BZ3450 - Ecological and Conservation Genetics
|Student Contribution Band:
||College of Science and Engineering
The continuing development of genetic techniques over recent years has opened new
and exciting avenues in research in ecology and conservation. A rounded education
in any ecological or conservation field requires awareness of the current use and
future potential of genetic techniques. This subject introduces the student to these
uses. Uses of molecular phylogenies and population genetic data will be introduced
to demonstrate how these can trace the evolutionary history of a group and assist
in biodiversity and conservation studies. Factors affecting the genetic structure
of species will be covered, including the effects of social structure and population
subdivision on gene flow. There is an emphasis on the use of genetic approaches to
setting conservation priorities and in management of endangered populations.
- to develop an understanding of the underlying genetic architecture of organisms and
how this reflects and influences evolutionary processes;
- to develop an understanding of the use of molecular information to devise and test
- to develop an understanding of the ways in which genetic data can be collected and
analysed to answer questions about the ecological and social structure of a species;
- to develop an understanding of the ways in which genetic principles can be applied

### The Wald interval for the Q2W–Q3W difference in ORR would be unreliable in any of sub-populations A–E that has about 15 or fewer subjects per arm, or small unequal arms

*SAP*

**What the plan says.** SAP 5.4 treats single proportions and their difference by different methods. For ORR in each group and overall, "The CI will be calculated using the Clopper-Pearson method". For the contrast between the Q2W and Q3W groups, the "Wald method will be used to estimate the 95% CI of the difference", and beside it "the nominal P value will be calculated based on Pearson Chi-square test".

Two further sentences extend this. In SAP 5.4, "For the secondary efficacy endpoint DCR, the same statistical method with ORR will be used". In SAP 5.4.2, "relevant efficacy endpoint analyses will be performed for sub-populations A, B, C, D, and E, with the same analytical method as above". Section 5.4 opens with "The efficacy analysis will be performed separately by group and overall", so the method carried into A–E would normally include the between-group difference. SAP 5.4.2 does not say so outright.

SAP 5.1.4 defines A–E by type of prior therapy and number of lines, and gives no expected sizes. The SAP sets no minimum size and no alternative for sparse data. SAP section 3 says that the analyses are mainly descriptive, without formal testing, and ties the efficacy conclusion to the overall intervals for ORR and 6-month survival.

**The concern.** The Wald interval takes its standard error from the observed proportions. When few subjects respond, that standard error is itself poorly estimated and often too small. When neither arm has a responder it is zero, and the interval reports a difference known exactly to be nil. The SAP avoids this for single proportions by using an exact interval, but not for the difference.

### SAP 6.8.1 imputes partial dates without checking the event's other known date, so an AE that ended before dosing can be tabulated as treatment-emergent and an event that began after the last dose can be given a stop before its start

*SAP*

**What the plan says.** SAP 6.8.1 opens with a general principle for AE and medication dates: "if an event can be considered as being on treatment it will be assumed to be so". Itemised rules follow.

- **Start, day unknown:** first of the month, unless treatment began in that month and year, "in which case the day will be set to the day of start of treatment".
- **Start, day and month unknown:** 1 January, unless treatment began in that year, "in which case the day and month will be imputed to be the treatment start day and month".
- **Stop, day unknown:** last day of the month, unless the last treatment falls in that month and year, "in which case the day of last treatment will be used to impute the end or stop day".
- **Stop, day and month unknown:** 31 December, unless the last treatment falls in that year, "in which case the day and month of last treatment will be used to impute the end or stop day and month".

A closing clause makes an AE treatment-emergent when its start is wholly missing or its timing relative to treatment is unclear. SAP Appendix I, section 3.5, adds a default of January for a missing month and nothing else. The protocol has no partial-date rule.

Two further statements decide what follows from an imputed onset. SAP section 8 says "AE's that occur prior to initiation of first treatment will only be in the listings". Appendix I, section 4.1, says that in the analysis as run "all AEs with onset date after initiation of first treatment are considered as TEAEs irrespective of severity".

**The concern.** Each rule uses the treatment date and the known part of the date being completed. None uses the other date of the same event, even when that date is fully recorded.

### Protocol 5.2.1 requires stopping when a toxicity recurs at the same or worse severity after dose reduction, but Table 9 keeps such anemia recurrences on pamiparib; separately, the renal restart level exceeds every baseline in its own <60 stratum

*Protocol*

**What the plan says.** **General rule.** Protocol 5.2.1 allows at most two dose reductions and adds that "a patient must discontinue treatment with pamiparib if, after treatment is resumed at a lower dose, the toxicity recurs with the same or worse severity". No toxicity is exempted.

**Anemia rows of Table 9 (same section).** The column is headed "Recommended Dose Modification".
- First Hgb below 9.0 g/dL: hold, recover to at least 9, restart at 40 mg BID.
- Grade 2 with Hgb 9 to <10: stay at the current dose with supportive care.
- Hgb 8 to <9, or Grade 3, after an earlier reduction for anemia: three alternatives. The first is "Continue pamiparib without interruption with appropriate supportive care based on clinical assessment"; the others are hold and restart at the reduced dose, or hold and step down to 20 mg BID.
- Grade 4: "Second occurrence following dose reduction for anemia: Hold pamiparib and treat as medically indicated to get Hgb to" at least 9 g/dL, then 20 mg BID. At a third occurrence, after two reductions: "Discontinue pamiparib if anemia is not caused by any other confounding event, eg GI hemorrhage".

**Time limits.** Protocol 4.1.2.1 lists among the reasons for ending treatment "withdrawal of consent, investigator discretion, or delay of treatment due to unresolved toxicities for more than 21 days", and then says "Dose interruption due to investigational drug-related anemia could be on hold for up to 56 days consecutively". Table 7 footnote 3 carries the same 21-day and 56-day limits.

to the management of natural and genetically modified resources.
|Students enrolling in this subject should have a good understanding of level 2 science
including genetics (BS2470 and/or BC2023) and/or biochemistry (BC2013) or equivalents,
including knowledge of genetic inheritance, principles of evolutionary analysis and
a fundamental understanding of whole organism biology.
||BS2470 OR BZ2420 OR BC2023 OR BC2013
|AG3003 AG5003 BZ5450
Study Period 2
|Census Date 29-Aug-2019
||Professor Kyall Zenger
||Professor Kyall Zenger, Dr Megan Higgie, Dr Sofia Valero Fortunato, Assoc. Professor Jan Strugnell, Dr Lynne Van Herwerden.
The student workload for this
credit point subject is approximately
- 26 hours lectures
- 36 hours practicals
- assessment and self-directed study
||end of semester exam (50%); practical reports and assignments (50%).
Minor variations might occur due to the continuous Subject quality improvement process,
and in case
of minor variation(s) in assessment details, the Subject Outline represents the latest